Alaska Natives Qalli and Aivaaq have been best friends since they were little. Now that their senior year of high school is over, though, things have started to grow a little strained for the boys, primarily because Aivaaq has picked up a drug habit and knocked up his girlfriend, while Qalli is planning to leave their tiny Barrow community in a few months to go to college and create a better life for himself. Suddenly, two boys who had everything in common are coming to realize they’re about to take dramatically different paths in life, and the friction this causes between them is hard to ignore.
But ignore it they do. Or at least, they try to. And so, thinking mostly in the now instead of the down-the-line, the two boys are spending as much of their last summer together as possible, going to parties, talking about girls, and hanging out with their friends. In keeping with Inupiat traditions, both are also avid hunters, and one afternoon they decide to spend the following day on a seal hunt out on the ice, along with their friend James.
The night before their hunt, though, all three are at a party together. Qalli leaves early, needing to go visit his grandmother, but Aivaaq and James end up getting hammered — and high — and stay up all night. Since they’re awake in the wee hours, they set out on the hunt early together, sharing James’s snowmobile. When Qalli gets up and goes to Aivaaq’s, his mother tells him the other two boys already set out, and Qalli heads off to follow their tracks.
A short drive later, Qalli sees his two friends far ahead of him, but they’re no longer on the snowmobile, nor does it look like they’ve started the hunt. Then suddenly, one of them throws a punch at the other, and Qalli hits the gas. When he finally gets close enough to intervene, however, the fight has gotten way out of control. Aivaaq is down, and James is holding a shovel, getting ready to whack him in the head. Aivaaq pulls out a knife, Qalli races into the fray, and the next thing they know, James is lying on the ice, dead from a stab wound to the neck.
Panicked, Aivaaq wants to take James back to town right away and tell the truth about what’s happened. It was an accident, after all. Right?? But when Qalli looks down and sees a crack pipe, he realizes Aivaaq is high and that the cops would undoubtedly arrest him, maybe even trying him for murder. With a baby on the way! In an attempt to protect his friend, Qalli quickly decides the only option is to hide the body, which shouldn’t be too hard in the enormous expanse of ice outside of Barrow. All they have to do is find a hole somewhere and drive James into the water below on his snowmobile. Then it looks like an accident — people accidentally drive into holes and drown sometimes, after all, and their bodies are rarely recovered. It seems like the perfect plan.
Which, of course, means it’s absolutely doomed from the start.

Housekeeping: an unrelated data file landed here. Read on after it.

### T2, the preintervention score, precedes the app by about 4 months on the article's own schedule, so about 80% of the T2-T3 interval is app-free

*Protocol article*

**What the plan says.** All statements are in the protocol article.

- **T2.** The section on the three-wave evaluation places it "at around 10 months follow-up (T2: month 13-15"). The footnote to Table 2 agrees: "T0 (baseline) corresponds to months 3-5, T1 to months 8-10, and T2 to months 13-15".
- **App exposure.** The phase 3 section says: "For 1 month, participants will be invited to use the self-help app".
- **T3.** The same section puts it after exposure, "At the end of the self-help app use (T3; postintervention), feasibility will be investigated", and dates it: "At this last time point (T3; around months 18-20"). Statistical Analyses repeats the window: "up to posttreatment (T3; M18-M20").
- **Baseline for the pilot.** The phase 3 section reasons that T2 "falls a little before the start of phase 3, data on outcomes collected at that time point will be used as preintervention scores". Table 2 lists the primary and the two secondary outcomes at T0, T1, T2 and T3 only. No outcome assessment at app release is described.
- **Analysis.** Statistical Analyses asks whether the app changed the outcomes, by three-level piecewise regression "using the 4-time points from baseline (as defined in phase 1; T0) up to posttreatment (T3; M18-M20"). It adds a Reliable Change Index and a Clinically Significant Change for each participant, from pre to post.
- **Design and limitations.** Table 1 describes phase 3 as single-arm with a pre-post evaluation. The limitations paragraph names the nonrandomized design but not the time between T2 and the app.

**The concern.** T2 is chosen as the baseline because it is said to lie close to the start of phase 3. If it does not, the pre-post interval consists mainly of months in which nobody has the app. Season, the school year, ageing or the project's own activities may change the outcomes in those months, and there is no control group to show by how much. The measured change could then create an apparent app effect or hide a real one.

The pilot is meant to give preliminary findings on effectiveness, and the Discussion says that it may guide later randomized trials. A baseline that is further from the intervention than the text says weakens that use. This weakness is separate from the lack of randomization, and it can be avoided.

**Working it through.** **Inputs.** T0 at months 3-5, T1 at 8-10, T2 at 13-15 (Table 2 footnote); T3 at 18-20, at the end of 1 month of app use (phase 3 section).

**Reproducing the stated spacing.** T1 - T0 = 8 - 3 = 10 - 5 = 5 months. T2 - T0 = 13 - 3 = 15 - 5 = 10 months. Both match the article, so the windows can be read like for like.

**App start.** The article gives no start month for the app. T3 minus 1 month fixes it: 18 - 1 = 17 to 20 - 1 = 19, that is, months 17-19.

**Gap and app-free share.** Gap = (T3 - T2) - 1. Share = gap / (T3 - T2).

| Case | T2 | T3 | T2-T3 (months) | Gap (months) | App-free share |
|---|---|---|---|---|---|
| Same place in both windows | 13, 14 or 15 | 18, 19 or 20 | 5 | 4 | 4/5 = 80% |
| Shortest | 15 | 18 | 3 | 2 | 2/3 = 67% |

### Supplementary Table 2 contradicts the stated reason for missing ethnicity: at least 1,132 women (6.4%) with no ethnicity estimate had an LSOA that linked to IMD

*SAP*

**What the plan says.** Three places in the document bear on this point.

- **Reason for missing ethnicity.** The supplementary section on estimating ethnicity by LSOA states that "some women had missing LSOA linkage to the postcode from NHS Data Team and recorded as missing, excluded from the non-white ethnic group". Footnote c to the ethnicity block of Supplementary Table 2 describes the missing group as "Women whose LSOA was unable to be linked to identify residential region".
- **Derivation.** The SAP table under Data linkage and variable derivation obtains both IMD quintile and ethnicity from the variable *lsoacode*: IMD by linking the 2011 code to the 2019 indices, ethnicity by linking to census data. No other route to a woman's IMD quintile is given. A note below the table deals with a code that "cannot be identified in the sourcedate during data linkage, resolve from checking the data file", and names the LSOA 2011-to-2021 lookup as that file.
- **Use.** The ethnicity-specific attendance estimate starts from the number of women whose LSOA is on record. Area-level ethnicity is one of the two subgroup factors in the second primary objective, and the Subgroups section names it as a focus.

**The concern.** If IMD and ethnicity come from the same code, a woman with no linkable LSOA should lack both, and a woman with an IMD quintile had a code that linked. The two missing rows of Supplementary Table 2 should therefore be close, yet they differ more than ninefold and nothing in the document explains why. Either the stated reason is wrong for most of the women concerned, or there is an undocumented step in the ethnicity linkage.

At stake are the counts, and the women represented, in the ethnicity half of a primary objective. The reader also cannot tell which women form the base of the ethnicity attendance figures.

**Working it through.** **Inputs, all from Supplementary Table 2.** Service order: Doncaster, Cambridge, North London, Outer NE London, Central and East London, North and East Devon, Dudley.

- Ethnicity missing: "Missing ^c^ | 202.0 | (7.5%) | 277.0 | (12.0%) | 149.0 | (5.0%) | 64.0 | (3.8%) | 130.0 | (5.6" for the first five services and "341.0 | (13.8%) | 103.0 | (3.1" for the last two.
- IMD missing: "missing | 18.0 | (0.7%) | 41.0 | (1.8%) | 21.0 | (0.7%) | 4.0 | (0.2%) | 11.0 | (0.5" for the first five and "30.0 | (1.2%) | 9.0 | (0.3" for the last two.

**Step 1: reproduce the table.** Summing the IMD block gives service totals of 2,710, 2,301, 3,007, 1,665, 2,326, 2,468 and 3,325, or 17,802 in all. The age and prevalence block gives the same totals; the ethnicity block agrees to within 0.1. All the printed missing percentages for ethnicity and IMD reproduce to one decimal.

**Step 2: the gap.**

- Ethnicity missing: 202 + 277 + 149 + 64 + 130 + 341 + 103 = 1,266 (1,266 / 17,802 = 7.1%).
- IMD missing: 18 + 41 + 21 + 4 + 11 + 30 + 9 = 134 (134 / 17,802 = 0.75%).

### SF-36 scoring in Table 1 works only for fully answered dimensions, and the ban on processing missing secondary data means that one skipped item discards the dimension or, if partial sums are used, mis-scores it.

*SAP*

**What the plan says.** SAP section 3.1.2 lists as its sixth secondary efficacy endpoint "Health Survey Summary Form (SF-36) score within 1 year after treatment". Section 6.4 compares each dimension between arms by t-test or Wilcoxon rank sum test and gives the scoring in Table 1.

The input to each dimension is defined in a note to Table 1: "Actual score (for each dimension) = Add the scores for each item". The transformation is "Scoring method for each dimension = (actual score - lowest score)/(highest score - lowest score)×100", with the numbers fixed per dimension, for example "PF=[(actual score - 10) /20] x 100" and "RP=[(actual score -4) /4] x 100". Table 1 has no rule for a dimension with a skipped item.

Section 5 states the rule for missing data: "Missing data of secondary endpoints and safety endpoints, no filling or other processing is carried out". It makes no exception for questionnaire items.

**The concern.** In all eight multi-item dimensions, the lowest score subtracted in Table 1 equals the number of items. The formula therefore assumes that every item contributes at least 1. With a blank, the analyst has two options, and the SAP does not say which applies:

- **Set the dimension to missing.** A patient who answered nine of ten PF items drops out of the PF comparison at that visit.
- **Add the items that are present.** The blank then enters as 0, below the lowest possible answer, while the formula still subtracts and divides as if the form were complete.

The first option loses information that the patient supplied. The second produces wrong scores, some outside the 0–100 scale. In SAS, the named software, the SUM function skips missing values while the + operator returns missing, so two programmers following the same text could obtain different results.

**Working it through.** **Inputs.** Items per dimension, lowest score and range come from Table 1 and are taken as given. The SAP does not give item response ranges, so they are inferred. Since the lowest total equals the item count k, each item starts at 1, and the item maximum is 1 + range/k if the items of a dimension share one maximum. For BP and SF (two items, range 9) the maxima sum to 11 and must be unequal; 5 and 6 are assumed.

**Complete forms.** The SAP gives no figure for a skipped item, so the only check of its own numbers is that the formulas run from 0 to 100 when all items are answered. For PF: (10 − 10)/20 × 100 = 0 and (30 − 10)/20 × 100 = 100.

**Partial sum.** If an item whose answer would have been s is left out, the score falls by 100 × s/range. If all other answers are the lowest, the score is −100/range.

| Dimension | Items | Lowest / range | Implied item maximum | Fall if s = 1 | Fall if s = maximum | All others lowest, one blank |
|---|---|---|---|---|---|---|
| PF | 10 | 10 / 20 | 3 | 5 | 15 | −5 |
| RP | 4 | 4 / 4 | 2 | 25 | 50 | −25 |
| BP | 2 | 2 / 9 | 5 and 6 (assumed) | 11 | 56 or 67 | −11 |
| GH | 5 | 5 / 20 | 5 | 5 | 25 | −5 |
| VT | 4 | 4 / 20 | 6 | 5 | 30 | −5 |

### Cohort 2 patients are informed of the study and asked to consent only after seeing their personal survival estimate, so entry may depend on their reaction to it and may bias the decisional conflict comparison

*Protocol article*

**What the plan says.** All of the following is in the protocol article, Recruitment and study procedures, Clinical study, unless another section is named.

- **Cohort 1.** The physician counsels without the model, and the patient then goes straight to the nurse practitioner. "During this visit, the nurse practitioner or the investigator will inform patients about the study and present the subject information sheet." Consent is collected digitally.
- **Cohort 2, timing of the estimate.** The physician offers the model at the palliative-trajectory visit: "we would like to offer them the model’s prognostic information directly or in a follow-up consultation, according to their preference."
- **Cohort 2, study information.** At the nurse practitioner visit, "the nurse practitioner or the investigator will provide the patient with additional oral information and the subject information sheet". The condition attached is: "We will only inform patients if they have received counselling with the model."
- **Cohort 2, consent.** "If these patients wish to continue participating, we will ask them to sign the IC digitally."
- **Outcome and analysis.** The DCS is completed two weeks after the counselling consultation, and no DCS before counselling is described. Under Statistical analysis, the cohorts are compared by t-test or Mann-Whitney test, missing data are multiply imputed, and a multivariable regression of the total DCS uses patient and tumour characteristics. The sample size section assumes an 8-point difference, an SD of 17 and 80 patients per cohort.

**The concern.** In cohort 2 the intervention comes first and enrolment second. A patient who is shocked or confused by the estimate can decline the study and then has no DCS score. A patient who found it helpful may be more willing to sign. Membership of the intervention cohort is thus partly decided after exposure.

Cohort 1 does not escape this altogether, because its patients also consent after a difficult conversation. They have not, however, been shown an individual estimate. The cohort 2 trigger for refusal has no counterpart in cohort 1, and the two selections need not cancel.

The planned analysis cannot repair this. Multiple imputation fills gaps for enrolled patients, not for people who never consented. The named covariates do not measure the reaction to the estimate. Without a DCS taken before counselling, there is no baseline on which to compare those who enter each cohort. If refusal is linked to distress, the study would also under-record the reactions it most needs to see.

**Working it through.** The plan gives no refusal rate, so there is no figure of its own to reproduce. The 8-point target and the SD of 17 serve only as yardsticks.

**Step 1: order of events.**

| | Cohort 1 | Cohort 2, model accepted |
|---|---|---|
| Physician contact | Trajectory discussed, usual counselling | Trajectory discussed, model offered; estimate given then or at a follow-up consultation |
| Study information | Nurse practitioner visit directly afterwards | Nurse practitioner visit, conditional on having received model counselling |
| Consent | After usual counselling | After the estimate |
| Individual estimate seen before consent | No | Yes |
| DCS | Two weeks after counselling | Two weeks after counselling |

Complicating matters, Qalli’s father is the head of the local search and rescue squad, and also a savvy tracker. The boys tell him what happened to James — the lie, anyway — and he immediately puts together a search party to try to find him. But when Dad sees the patterns of tracks and footprints, and the hole in the snow where the boys had dug out all the bloody ice to hide the evidence of the fight, he begins to get suspicious, thinking Aivaaq had killed James and lied to Qalli about what had happened. As the questions pile up, the already-fragile Aivaaq starts to crack under the pressure, and Qalli is forced to decide which is worse for his pal: the truth or the lie.
Especially considering the fact the truth is not quite what Aivaaq thinks it is. . .
This is a wondeful film that takes us deep into the small, rural world of the beautiful, frozen town of Barrow, a place I’ve been fascinated by myself since I first learned of its existence while in college (I used to read the forecast for all the cities listed in the paper and it was always FREEZING there, even in the summer, so I looked it up to learn where it was and immediately fell in love with the photos and stories of the Inupiat culture I found). The scenery is stunning — STUNNING, I say — and the ice itself is so pivotal to the story it practically becomes a character all its own. The way it shifts — unpredictably, quickly, helpfully, disastrously — serves as the perfect metaphor for the friendship between Qally and Aivaaq, and the culture of the Inupiat natives living on that ice provides another complex layer to this otherwise somewhat predictable story. (Nice, also, to finally see Barrow in a film that DOESN’T involve blood-sucking vampires, though I did love 30 Days of Night too, I confess.)
I was truly mesmerized by this film, and was especially moved by the ending, though I wasn’t terribly blown away by the acting, which was mostly amateurish (except for Frank Qutuq Irelan, who was incredible as Aivaaq; Josiah Patkotak (Qalli), on the other hand, was either naturally terrible at expressing emotion, or trying to ACT naturally terrible at expressing emotion, and either way, his blunted affect made it hard to get a read on or take much of a liking to him).
I was pleased to see this film took a jury prize (for best new director) at the Seattle International Film Festival (SIFF) this year. It’s not the film I would have selected for that prize myself, but I can certainly understand why it was chosen. This is a unique, gorgeous, emotional movie about the harshest kind of coming-of-age — the kind that rips a childhood relationship wide open and exposes all the cracks and frailties of the kids who lie within. Highly recommended, so keep an eye out for it on DVD over the next few months!
[Prequeue at Netflix | Featurette from Sundance]
Cast: Josiah Patkotak, Teddy Kyle Smith, Denae Brower, Tara Sweeney, Frank Qutuq Irelan